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Felix B.  Chang

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Felix B. Chang

Assistant Professor of Law and Director, Institute for the Global Practice of Law


Education

BA, Yale University
JD, University of Michigan Law School

Areas of Interest

  • Corporations
  • Financial Institutions
  • International Business Transactions

Professor Chang’s scholarship focuses on financial reform, particularly the intersections of financial and antitrust regulation. In this area, he has recently written on derivatives clearinghouses and the bank anti-tying provision. Professor Chang also has published on migration and entrepreneurship in transition economies. He is a co-editor and contributor to the book Chinese Migrants in Russia, Central Asia and Eastern Europe (Routledge 2011), which examines Chinese migration into post-Communist Eurasia as a manifestation of China’s economic rise.

Professor Chang is director of the Institute for the Global Practice of Law (IGPL).  Established in 2010, IGPL designs innovative programming for legal practitioners around the world. To date, its programs have drawn participants from prominent law firms, corporations, and bar associations in Brazil, China, Colombia, Costa Rica, Italy, Jamaica, Jordan, Nigeria, and Spain.

Prior to joining the College of Law, Professor Chang was in-house counsel at a large bank, where his practice included securities, derivatives, insurance, and private equity. Immediately after law school, he conducted human rights research in Serbia, Montenegro, and Bosnia on the legal status of immigrants and trafficking victims, through the Belgrade Centre for Human Rights.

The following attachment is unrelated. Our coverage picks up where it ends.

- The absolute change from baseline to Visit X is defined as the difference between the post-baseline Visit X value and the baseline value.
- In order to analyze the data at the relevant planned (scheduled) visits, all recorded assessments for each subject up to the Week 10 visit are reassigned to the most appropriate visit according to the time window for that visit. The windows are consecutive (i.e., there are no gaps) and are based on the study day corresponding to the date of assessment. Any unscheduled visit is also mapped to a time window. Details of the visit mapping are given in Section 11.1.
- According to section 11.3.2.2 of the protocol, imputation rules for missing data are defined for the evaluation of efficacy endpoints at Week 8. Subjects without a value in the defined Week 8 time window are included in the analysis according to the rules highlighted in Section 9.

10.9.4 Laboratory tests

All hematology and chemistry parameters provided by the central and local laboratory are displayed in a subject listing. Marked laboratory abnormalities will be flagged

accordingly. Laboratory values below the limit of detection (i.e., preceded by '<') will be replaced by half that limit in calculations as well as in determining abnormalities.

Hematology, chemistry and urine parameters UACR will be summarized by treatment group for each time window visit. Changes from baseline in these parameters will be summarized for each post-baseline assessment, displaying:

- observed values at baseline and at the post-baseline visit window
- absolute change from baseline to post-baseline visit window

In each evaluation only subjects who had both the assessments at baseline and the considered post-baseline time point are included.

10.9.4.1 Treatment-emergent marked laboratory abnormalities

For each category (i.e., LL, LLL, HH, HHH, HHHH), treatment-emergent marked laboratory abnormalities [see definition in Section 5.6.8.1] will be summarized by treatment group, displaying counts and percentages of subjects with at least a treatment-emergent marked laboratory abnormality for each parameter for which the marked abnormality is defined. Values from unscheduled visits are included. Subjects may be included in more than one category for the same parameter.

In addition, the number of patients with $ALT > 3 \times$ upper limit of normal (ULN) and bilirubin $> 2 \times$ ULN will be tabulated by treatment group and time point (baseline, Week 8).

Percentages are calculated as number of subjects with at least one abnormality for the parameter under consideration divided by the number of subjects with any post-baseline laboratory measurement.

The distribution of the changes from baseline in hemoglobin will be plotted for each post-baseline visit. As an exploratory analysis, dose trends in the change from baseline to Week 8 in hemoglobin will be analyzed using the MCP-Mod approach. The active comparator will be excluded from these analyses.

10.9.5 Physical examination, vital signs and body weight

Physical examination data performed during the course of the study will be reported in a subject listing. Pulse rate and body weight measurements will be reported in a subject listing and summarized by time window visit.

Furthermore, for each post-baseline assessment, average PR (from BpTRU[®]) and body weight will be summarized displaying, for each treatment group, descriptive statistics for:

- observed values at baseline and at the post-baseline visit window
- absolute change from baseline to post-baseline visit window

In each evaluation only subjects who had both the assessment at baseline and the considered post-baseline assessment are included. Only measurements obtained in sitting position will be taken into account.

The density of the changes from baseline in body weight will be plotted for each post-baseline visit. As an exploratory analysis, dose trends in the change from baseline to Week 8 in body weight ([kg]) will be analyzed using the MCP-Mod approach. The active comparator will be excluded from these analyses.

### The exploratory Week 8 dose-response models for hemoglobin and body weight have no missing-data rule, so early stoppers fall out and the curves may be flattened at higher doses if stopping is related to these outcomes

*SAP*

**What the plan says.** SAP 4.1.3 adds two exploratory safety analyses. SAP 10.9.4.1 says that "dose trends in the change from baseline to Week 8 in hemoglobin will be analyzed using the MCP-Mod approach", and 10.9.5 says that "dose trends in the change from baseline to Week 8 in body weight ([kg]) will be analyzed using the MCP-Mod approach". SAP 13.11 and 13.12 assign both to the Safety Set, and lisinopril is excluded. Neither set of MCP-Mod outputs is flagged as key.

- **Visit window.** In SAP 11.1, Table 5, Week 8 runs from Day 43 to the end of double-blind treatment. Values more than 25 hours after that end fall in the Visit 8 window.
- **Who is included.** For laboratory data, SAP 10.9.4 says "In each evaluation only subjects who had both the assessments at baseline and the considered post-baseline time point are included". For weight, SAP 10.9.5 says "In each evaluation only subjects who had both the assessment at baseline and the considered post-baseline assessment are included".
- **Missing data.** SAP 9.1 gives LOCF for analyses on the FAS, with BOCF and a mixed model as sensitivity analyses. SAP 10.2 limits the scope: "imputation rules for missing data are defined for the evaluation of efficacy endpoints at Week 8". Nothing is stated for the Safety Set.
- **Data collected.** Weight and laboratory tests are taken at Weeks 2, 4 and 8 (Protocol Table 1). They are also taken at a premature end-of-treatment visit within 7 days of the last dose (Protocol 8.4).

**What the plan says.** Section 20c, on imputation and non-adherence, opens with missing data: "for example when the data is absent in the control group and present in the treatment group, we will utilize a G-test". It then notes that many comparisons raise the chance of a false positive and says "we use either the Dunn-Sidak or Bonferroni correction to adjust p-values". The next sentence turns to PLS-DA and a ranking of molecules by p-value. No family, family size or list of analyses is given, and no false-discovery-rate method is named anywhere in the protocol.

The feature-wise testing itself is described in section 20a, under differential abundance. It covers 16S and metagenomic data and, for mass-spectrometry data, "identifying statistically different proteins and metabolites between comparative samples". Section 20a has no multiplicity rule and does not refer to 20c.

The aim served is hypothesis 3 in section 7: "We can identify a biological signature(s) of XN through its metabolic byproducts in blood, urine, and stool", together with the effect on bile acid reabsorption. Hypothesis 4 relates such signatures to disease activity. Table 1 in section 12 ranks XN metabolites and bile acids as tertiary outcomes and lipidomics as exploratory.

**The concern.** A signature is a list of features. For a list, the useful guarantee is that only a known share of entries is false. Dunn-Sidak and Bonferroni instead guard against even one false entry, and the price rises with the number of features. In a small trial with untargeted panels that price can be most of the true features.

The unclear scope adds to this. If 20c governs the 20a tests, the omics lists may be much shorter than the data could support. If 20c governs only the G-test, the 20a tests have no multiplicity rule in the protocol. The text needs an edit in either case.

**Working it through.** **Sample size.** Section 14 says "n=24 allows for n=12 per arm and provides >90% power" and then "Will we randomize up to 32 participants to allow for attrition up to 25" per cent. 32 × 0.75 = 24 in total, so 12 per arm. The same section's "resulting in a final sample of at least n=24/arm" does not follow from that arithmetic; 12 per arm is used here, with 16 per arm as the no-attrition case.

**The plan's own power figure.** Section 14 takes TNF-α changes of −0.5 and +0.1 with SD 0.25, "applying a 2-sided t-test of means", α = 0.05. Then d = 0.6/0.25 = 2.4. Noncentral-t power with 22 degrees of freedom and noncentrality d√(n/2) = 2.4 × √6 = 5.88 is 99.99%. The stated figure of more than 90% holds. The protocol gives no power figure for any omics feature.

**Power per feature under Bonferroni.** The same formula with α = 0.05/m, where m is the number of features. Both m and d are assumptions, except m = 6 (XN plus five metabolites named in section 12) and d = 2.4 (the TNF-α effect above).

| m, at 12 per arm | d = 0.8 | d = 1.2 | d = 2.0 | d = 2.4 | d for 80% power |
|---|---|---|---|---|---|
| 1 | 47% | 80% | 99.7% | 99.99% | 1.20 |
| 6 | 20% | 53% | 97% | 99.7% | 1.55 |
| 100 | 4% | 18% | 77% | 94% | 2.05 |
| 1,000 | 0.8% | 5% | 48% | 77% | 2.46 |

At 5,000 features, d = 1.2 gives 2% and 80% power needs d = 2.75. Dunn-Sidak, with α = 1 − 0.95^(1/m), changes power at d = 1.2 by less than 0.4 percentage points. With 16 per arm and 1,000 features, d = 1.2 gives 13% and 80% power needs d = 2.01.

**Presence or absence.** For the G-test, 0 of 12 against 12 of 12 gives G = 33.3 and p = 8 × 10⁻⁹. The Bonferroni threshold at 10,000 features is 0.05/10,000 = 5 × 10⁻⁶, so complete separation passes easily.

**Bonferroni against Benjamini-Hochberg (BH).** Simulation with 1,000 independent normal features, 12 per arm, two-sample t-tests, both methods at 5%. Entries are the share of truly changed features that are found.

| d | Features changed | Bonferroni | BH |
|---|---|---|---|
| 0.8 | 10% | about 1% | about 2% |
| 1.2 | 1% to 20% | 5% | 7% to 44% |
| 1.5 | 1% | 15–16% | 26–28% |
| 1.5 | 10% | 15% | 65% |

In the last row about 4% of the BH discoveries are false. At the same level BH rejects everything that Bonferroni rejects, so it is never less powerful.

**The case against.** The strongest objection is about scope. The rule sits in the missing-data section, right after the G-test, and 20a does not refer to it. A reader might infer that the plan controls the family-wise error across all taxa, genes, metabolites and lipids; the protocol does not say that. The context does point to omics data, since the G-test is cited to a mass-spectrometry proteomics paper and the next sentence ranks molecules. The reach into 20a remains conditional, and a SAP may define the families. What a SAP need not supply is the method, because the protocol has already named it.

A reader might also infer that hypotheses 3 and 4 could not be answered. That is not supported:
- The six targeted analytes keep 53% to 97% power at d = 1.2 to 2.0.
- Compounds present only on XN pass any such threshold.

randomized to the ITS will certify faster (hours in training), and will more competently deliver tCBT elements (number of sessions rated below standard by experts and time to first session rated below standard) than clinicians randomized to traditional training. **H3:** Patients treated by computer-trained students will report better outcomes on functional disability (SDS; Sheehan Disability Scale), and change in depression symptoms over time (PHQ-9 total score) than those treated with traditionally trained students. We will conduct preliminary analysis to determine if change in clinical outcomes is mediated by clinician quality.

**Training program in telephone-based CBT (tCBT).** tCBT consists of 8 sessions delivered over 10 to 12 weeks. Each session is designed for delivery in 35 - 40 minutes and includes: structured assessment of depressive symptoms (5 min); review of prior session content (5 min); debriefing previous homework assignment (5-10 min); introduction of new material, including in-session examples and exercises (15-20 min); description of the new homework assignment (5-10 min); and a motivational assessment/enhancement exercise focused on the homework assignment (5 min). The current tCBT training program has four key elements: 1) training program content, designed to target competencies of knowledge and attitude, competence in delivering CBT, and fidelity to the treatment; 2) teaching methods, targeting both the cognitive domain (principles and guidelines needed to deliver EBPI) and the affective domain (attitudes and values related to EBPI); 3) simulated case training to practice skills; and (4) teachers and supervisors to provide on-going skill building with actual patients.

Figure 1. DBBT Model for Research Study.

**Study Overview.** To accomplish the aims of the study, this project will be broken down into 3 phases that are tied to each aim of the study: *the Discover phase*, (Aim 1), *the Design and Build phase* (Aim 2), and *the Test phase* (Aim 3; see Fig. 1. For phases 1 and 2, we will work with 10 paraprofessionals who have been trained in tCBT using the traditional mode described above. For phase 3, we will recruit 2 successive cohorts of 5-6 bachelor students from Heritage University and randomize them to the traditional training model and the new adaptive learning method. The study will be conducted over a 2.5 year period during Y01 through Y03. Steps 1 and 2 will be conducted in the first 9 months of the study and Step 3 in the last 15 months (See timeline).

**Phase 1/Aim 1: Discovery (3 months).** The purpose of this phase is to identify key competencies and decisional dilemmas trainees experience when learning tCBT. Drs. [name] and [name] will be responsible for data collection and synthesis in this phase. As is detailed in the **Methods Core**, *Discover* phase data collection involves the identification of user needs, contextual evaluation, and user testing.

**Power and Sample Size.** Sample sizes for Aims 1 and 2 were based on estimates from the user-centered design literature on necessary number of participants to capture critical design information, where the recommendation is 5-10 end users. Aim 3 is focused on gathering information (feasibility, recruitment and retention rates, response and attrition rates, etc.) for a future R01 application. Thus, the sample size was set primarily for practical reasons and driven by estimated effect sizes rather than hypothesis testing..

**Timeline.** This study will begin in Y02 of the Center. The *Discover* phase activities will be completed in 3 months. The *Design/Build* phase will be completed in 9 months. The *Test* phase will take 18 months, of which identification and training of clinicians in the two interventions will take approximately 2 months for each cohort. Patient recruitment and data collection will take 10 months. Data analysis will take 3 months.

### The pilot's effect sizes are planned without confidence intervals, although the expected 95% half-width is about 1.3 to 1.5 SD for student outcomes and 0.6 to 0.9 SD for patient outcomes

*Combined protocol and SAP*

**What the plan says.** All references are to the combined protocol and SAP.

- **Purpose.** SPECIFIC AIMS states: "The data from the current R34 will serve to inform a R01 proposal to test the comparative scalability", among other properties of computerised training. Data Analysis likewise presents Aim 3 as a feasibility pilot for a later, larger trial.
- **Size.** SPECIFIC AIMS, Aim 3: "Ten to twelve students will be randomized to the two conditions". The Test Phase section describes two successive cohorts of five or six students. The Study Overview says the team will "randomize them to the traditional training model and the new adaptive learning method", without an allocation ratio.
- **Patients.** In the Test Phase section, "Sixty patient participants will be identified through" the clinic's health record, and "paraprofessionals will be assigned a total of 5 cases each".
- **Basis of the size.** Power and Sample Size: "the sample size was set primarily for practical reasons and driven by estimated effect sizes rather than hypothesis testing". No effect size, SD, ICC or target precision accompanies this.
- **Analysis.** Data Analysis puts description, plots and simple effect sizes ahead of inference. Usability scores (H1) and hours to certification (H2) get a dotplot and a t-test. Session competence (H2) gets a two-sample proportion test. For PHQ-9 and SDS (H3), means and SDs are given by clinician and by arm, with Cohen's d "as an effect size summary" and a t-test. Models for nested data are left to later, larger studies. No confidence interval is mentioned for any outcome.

The Systemic Risk Paradox: Banks and Clearinghouses under Regulation, 2014 Colum. Bus. L. Rev. __ (forthcoming 2014) (selected for the 2014 Junior Faculty Business and Financial Law Workshop at George Washington Law School’s Center for Law, Economics, and Finance)

Death to Credit as Leverage: Using the Bank Anti-Tying Provision to Curb Financial Risk, 9 NYU J. L. & Bus. 851 (2013)

Can Chinese Migrants Bolster the Struggling Economies of Europe?, Europeana, Vol. II (Nov. 2012) (invited submission)

Chinese Migrants in Russia, Central Asia and Eastern Europe (Routledge, 2011) (co-editor and contributor)

    • Chapter Contributions:
      • Globalization without Gravitas: Chinese Migrants in Transition Economies
      • Myth and Migration: Zhejiangese Merchants in Serbia
      • The Chinese under Serbian Laws

Get Your Canned Goods, Umbrellas, and Knock-off Pumas Here!, Foreign Policy (Dec. 2009)

After Georgia v. Ashcroft: The Primacy of Proportionality in Voting Rights Jurisprudence, Note, 11 Mich. J. Race & Law 219 (2006)

The Economic Motivations of Xinjiang Wahhabism, The Central Asia-Caucasus Analyst (Johs Hopkins School of Advanced International Studies, Feb. 2002)

  • Agency, Partnership, & Unincorporated Businesses
  • Corporations
  • International Business Transactions
  • Introduction to the U.S. Legal System
  • Torts
  • Wills, Trusts, & Future Interests